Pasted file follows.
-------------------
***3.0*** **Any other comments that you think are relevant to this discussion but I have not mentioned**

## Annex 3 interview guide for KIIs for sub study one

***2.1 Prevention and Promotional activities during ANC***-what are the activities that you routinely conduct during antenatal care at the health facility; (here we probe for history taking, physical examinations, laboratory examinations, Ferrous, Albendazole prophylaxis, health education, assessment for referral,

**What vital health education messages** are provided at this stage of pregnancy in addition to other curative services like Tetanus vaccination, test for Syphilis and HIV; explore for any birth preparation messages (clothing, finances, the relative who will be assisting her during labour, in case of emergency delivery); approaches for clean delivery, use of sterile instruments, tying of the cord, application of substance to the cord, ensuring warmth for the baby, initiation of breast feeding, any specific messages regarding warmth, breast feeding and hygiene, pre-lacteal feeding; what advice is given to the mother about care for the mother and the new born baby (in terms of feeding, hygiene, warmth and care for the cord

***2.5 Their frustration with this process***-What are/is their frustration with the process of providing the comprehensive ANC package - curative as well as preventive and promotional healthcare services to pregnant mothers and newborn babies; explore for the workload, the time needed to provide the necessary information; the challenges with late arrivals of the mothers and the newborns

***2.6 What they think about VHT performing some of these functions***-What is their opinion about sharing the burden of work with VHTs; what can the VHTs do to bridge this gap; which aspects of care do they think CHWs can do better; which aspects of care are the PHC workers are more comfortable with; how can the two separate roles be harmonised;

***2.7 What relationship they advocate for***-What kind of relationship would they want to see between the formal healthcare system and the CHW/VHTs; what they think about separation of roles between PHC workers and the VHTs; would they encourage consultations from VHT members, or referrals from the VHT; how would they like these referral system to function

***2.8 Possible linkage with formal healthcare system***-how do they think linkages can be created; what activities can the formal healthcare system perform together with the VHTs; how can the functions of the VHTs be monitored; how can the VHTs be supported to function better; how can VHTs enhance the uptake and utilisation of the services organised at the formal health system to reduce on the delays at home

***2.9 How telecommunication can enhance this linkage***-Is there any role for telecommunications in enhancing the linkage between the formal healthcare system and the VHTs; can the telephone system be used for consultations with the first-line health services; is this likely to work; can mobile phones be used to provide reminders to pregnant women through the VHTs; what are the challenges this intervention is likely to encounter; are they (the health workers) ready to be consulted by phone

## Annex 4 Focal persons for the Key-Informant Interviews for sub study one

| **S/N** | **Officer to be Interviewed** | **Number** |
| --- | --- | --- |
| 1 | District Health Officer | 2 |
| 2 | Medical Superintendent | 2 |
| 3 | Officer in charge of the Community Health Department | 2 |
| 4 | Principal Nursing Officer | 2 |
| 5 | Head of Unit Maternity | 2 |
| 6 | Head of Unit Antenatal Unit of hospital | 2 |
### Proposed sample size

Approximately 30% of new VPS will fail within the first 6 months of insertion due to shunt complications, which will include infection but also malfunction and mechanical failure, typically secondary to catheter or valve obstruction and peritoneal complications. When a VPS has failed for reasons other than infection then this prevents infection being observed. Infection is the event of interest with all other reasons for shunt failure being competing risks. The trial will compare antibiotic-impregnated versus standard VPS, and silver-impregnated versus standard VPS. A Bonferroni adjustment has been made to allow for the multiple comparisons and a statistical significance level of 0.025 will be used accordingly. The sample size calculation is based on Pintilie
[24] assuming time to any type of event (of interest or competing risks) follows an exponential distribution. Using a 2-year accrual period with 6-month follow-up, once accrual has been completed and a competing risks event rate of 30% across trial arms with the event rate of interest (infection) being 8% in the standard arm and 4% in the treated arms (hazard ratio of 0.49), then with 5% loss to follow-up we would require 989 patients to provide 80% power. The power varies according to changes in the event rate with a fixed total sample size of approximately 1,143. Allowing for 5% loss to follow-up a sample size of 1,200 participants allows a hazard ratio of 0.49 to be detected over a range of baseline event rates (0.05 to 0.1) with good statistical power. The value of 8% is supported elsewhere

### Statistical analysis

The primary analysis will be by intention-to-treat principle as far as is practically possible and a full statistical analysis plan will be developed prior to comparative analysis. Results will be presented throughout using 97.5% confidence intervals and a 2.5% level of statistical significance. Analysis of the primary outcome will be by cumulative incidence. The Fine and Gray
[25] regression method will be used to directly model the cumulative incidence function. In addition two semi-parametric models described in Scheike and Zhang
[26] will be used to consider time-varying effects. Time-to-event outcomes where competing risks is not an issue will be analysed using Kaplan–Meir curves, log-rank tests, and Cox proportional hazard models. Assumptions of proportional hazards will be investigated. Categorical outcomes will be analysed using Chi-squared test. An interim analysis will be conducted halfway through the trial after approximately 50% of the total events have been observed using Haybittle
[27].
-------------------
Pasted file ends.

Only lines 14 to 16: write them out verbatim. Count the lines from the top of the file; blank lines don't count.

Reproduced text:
| 2 | Medical Superintendent | 2 |
| 3 | Officer in charge of the Community Health Department | 2 |
| 4 | Principal Nursing Officer | 2 |